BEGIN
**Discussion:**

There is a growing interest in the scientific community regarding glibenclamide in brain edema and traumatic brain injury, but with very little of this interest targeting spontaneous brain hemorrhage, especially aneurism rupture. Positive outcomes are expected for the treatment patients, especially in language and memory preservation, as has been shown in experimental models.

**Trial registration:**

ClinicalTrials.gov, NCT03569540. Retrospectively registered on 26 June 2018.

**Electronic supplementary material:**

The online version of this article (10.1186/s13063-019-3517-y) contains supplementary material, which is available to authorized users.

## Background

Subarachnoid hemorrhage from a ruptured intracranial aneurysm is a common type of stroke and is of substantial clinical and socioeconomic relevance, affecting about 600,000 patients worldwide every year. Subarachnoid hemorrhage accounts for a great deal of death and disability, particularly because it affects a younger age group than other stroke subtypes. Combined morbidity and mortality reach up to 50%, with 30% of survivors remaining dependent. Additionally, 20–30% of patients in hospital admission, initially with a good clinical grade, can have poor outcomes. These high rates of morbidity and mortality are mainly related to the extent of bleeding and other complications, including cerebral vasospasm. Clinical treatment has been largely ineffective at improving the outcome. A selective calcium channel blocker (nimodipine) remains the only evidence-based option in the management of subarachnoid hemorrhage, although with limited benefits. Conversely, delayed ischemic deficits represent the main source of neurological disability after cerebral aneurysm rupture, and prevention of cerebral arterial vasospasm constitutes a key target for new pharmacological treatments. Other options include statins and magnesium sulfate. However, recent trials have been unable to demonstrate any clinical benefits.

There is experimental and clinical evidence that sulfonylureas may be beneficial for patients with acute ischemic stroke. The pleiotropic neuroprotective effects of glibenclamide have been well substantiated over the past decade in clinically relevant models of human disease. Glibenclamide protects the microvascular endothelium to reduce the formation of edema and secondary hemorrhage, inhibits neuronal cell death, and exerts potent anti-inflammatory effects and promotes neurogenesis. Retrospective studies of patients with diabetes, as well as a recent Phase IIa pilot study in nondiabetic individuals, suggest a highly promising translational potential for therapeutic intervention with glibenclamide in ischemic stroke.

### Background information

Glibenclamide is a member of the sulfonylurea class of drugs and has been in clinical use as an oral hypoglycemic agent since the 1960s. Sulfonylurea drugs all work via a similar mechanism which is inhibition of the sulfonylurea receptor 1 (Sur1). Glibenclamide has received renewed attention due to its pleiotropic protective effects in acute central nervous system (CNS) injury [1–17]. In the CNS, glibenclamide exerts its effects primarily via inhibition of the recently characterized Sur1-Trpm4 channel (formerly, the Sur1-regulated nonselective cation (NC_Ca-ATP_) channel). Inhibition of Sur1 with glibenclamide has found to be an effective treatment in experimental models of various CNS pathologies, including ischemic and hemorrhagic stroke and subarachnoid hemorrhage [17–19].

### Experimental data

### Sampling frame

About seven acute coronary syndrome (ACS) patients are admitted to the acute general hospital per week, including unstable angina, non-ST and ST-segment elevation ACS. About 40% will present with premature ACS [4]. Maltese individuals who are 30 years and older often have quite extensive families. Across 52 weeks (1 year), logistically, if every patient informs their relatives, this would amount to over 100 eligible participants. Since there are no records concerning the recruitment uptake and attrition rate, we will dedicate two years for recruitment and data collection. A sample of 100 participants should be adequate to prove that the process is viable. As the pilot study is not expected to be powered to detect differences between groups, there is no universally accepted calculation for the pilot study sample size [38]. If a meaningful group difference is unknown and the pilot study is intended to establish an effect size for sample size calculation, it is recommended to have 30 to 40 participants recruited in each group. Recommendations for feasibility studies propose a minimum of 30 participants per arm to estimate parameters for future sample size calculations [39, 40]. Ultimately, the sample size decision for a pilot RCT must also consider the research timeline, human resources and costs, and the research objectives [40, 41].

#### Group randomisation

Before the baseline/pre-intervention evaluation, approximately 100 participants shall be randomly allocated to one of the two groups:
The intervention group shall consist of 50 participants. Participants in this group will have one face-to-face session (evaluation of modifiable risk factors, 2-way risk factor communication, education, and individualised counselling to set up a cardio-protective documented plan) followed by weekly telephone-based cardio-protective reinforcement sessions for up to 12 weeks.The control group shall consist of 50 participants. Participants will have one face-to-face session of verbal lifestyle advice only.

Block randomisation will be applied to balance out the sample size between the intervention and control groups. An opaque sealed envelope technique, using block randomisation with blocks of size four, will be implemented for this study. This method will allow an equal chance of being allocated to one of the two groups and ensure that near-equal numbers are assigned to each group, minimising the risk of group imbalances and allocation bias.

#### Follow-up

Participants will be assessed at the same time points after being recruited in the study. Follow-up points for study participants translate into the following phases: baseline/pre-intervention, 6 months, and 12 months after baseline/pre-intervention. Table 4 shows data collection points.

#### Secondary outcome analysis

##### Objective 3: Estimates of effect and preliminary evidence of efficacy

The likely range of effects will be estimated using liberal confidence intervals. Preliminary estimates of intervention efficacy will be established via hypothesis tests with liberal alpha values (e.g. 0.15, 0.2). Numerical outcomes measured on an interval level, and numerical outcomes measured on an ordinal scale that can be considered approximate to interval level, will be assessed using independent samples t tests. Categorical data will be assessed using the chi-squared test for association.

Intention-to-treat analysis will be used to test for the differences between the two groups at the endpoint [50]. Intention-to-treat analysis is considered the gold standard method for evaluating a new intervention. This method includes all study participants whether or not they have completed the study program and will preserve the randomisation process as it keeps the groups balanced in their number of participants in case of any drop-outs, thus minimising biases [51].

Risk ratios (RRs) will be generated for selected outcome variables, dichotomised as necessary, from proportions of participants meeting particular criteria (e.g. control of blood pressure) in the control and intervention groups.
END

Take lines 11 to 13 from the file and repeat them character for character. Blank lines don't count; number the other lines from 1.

Glibenclamide is a member of the sulfonylurea class of drugs and has been in clinical use as an oral hypoglycemic agent since the 1960s. Sulfonylurea drugs all work via a similar mechanism which is inhibition of the sulfonylurea receptor 1 (Sur1). Glibenclamide has received renewed attention due to its pleiotropic protective effects in acute central nervous system (CNS) injury [1–17]. In the CNS, glibenclamide exerts its effects primarily via inhibition of the recently characterized Sur1-Trpm4 channel (formerly, the Sur1-regulated nonselective cation (NC_Ca-ATP_) channel). Inhibition of Sur1 with glibenclamide has found to be an effective treatment in experimental models of various CNS pathologies, including ischemic and hemorrhagic stroke and subarachnoid hemorrhage [17–19].

### Experimental data

### Sampling frame